Impact of recurrent myeloma alterations on drug response

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Published: 3 Mar 2017
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Dr Muntasir Mamun Majumder - University of Helsinki, Helsinki, Finland

Dr Majumder speaks with ecancer at the 16th International Myeloma Workshop about increased mutational burden and alterations to DNA damage repair genes are associated with poor prognosis and sensitivity to PI3K-mTOR inhibitors in multiple myeloma.

ecancer's filming has been kindly supported by Amgen through the ECMS Foundation. ecancer is editorially independent and there is no influence over content.

As you know from very many of the meetings that many of the large scale sequencing efforts have identified a lot of driver mutations and the frequent mutations and we also know from the cytogenetics about a lot of aberrations. But if you look at the heterogeneity of the treatment outcome and drug response there’s no connection so far made to link those genomic alterations to individual drug responses. So much of the effort has been driven in the precision medicine to try to understand phenotype from genotype; our approach is the opposite. So we take the phenotype, OK this patient is responding or not responding, then we get back to the molecular features and the genomics and transcriptomics and proteomics to understand why. We also try to exploit that information to treat our patients in the clinic. So that was the main goal of our whole studies.

What was your approach?

Our approach is to tailor individualised treatment strategies for the multiple myeloma patients. The way we do it, we screen each multiple myeloma sample that we derive from clinic with all the oncology compounds approved and investigational. With the same samples we do NGS, the exome sequencing, we do RNA sequencing, we do have clinical information, the karyotype information, and all the clinical parameters and outcome. We also do proteomics. What we try to do with all the information from different levels of the systems biology to integrate the information and try to understand the molecular biology of the disease. One important thing that we do follow up our patients over time so during the four years’ time we take multiple sampling so we do test the real drug sensory landscape each time the patient is getting new treatment. Also we do follow the progression of the disease during the whole time so it’s very dynamic.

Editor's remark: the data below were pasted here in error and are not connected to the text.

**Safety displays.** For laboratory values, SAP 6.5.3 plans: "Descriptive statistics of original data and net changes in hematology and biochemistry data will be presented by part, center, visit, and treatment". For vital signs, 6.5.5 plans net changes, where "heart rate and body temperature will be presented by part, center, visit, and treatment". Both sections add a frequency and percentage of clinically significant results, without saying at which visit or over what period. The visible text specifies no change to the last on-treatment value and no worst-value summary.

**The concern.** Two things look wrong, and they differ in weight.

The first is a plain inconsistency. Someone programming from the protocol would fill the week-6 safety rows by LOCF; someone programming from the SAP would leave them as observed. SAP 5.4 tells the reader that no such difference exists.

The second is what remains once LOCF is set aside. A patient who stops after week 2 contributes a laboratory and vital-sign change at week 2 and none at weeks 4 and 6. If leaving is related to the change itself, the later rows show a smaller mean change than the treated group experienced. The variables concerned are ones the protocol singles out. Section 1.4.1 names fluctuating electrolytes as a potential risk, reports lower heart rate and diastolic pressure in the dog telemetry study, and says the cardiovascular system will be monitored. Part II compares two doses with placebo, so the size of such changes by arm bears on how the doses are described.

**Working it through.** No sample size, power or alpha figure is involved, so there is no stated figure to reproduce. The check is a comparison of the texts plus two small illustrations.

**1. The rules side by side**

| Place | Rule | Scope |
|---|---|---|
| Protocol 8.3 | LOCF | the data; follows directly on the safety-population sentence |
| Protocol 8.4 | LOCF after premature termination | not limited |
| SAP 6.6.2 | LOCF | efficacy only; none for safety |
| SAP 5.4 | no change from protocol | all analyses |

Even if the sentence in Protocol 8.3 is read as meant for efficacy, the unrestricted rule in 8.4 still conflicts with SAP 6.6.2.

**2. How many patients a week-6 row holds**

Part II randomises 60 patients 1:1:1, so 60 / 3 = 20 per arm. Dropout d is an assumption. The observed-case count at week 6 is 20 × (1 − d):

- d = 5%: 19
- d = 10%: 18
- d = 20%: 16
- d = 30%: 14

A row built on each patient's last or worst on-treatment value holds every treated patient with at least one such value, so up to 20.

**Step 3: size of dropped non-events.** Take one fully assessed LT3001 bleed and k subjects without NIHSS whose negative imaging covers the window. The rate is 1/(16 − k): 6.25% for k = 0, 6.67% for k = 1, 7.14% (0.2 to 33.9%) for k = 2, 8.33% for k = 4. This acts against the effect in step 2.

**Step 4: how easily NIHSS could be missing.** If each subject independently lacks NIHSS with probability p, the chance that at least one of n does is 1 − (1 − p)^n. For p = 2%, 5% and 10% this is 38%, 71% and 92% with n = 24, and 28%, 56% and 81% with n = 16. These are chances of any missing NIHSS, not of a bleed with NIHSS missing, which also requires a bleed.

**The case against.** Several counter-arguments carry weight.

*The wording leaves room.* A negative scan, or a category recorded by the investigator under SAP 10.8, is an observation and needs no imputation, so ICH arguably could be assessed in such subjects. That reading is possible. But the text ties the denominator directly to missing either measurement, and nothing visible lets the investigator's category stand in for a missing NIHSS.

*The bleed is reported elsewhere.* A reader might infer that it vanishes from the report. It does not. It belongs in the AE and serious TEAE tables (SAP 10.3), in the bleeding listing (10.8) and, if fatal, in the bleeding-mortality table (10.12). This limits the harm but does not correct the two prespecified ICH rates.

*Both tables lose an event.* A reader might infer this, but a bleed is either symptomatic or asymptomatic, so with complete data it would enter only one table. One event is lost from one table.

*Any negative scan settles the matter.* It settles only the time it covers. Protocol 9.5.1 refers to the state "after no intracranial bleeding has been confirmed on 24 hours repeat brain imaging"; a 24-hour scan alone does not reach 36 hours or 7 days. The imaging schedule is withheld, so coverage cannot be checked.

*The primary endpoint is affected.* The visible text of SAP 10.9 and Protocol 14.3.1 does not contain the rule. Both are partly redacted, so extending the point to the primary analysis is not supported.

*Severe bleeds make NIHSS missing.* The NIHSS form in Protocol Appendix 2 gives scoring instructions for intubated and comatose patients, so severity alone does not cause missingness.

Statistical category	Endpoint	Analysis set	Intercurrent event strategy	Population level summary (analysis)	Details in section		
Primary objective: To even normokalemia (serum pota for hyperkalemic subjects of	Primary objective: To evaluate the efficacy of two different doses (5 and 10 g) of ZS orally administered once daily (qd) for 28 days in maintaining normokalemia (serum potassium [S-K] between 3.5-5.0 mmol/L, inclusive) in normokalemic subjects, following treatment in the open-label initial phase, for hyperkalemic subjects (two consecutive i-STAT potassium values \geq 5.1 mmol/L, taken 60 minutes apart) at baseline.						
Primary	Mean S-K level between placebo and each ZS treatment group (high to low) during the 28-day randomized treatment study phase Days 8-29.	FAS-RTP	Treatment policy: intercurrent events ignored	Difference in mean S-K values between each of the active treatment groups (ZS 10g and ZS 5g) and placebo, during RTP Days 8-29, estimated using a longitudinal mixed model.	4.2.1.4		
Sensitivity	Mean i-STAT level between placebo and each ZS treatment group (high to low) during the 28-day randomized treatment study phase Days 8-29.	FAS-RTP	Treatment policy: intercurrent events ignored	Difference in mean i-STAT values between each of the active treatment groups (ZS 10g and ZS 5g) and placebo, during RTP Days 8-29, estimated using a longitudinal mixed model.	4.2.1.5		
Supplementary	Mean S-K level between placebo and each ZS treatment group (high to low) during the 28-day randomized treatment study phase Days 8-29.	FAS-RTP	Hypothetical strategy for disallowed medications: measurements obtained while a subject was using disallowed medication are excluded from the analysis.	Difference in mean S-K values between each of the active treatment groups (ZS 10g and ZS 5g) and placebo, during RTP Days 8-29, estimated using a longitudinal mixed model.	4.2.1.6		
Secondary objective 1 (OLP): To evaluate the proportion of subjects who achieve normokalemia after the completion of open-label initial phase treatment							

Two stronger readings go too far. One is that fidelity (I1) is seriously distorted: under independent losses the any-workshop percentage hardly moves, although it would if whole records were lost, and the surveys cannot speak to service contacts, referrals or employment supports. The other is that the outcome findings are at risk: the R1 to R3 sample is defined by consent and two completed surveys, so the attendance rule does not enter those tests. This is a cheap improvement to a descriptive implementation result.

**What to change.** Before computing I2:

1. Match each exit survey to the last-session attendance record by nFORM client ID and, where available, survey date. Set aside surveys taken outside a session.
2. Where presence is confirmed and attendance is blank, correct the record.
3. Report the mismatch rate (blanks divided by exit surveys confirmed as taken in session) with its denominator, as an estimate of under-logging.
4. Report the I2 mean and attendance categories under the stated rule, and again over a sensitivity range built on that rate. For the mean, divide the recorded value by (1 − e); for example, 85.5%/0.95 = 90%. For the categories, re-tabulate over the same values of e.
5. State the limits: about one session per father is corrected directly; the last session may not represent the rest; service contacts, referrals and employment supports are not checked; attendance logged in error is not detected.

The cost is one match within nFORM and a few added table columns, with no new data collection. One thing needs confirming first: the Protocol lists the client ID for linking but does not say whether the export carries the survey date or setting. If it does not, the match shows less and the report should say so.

What were your findings?

If I sum up with the major finding is that we do see… the genomic landscape, you know, is very heterogeneous so we do see heterogeneity in the drug response too. We saw that but broadly the patients could be categorised based on the drug response into four different subgroups. One subgroup was very interesting in terms of they are very sensitive to many of the signal transduction inhibitors. So we looked into the data on survival, they actually had a poor survival. We looked into the genomics and then we saw that they have the highest mutational load and they have exclusively altered DNA repair genes and also many signalling pathway genes. So they have activated many escape routes and these are the very progressive patients. These are the patients that have gone through already multiple lines of treatment and the doctor doesn’t have any treatment for the patients anymore. So what our approach is and what we have done for these patients is we took the drug response data and the genomics data and we saw that this group of drugs are very active in the patients. So we combined the signal transduction molecules, the approved one, for example rapalogs we have combined with existing proteasome inhibitors, and we do see a dramatic response in those patients. We do see some patients go partial response and some patients… We also do another thing that you know that a very limited amount of drug is approved for one disease and whatever the stage of the disease sometime, except for the karyotype, many of the patients get the same line of treatment based on the diagnostic phase or relapsed phase. But it is very important to understand that not all the patients would respond the same way to the same treatment and the timing is the most important and the sequence. What our stake is that we do capture the sensory landscape each time the patient relapses so we know exactly what the patient is responsive to the treatment at the very moment. We do modify the treatment strategies, fine tune the treatment strategies, based on the response. We have very good success in translating the information to the clinic and we are very hopeful about it.

What were the implications?

The main implication of our study is to do this phenotype [?? 5:09] and combine the molecular information to exactly diagnose the staging of the disease and the right treatment at the right time for each of the patients. Precise treatments and individualised treatments for each patient which will ultimately improve the treatment outcome in the myeloma patients.